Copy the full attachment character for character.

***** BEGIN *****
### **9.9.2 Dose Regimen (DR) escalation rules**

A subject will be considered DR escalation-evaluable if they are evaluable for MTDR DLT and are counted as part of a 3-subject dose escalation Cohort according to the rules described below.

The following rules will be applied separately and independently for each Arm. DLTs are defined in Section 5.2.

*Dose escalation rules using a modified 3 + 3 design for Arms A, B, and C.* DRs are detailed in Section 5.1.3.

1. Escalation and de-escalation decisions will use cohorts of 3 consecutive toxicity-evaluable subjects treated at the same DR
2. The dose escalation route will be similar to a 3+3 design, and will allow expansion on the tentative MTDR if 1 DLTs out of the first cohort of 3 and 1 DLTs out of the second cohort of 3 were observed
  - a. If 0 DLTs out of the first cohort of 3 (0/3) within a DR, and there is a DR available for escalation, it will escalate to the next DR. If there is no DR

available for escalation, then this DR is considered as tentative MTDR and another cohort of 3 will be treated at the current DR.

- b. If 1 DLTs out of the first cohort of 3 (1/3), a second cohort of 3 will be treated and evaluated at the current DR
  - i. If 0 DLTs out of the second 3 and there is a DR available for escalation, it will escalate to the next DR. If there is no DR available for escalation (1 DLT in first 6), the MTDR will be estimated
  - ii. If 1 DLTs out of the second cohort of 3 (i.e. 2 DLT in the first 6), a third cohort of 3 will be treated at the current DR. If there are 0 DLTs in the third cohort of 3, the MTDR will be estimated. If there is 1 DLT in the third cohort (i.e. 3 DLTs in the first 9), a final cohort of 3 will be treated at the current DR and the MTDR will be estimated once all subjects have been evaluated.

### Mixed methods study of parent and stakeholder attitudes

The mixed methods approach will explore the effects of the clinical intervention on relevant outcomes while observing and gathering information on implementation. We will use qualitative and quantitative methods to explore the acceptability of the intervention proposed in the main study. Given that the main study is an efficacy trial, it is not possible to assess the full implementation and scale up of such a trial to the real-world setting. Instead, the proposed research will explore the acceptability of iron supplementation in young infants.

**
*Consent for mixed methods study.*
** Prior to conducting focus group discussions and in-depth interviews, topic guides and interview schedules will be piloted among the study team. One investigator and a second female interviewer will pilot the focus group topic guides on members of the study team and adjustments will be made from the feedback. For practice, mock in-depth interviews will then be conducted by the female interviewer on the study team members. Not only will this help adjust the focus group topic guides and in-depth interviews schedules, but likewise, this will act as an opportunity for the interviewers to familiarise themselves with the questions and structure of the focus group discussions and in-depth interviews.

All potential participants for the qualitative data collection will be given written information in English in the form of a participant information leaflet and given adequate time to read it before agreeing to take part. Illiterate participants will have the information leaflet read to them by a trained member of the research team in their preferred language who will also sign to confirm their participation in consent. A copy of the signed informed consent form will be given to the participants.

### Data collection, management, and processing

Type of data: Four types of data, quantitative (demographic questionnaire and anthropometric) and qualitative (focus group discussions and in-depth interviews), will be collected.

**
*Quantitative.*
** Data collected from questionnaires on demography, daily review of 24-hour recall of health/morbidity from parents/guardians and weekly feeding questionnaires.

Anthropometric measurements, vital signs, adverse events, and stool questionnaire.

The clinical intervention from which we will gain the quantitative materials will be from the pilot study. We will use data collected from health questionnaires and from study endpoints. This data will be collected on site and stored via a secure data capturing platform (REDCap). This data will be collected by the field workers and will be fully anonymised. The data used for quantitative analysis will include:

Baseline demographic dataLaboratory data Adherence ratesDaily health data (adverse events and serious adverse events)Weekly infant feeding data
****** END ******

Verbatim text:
### **9.9.2 Dose Regimen (DR) escalation rules**

A subject will be considered DR escalation-evaluable if they are evaluable for MTDR DLT and are counted as part of a 3-subject dose escalation Cohort according to the rules described below.

The following rules will be applied separately and independently for each Arm. DLTs are defined in Section 5.2.

*Dose escalation rules using a modified 3 + 3 design for Arms A, B, and C.* DRs are detailed in Section 5.1.3.

1. Escalation and de-escalation decisions will use cohorts of 3 consecutive toxicity-evaluable subjects treated at the same DR
2. The dose escalation route will be similar to a 3+3 design, and will allow expansion on the tentative MTDR if 1 DLTs out of the first cohort of 3 and 1 DLTs out of the second cohort of 3 were observed
  - a. If 0 DLTs out of the first cohort of 3 (0/3) within a DR, and there is a DR available for escalation, it will escalate to the next DR. If there is no DR

available for escalation, then this DR is considered as tentative MTDR and another cohort of 3 will be treated at the current DR.

- b. If 1 DLTs out of the first cohort of 3 (1/3), a second cohort of 3 will be treated and evaluated at the current DR
  - i. If 0 DLTs out of the second 3 and there is a DR available for escalation, it will escalate to the next DR. If there is no DR available for escalation (1 DLT in first 6), the MTDR will be estimated
  - ii. If 1 DLTs out of the second cohort of 3 (i.e. 2 DLT in the first 6), a third cohort of 3 will be treated at the current DR. If there are 0 DLTs in the third cohort of 3, the MTDR will be estimated. If there is 1 DLT in the third cohort (i.e. 3 DLTs in the first 9), a final cohort of 3 will be treated at the current DR and the MTDR will be estimated once all subjects have been evaluated.

### Mixed methods study of parent and stakeholder attitudes

The mixed methods approach will explore the effects of the clinical intervention on relevant outcomes while observing and gathering information on implementation. We will use qualitative and quantitative methods to explore the acceptability of the intervention proposed in the main study. Given that the main study is an efficacy trial, it is not possible to assess the full implementation and scale up of such a trial to the real-world setting. Instead, the proposed research will explore the acceptability of iron supplementation in young infants.

**
*Consent for mixed methods study.*
** Prior to conducting focus group discussions and in-depth interviews, topic guides and interview schedules will be piloted among the study team. One investigator and a second female interviewer will pilot the focus group topic guides on members of the study team and adjustments will be made from the feedback. For practice, mock in-depth interviews will then be conducted by the female interviewer on the study team members. Not only will this help adjust the focus group topic guides and in-depth interviews schedules, but likewise, this will act as an opportunity for the interviewers to familiarise themselves with the questions and structure of the focus group discussions and in-depth interviews.

All potential participants for the qualitative data collection will be given written information in English in the form of a participant information leaflet and given adequate time to read it before agreeing to take part. Illiterate participants will have the information leaflet read to them by a trained member of the research team in their preferred language who will also sign to confirm their participation in consent. A copy of the signed informed consent form will be given to the participants.

### Data collection, management, and processing

Type of data: Four types of data, quantitative (demographic questionnaire and anthropometric) and qualitative (focus group discussions and in-depth interviews), will be collected.

**
*Quantitative.*
** Data collected from questionnaires on demography, daily review of 24-hour recall of health/morbidity from parents/guardians and weekly feeding questionnaires.

Anthropometric measurements, vital signs, adverse events, and stool questionnaire.

The clinical intervention from which we will gain the quantitative materials will be from the pilot study. We will use data collected from health questionnaires and from study endpoints. This data will be collected on site and stored via a secure data capturing platform (REDCap). This data will be collected by the field workers and will be fully anonymised. The data used for quantitative analysis will include:

Baseline demographic dataLaboratory data Adherence ratesDaily health data (adverse events and serious adverse events)Weekly infant feeding data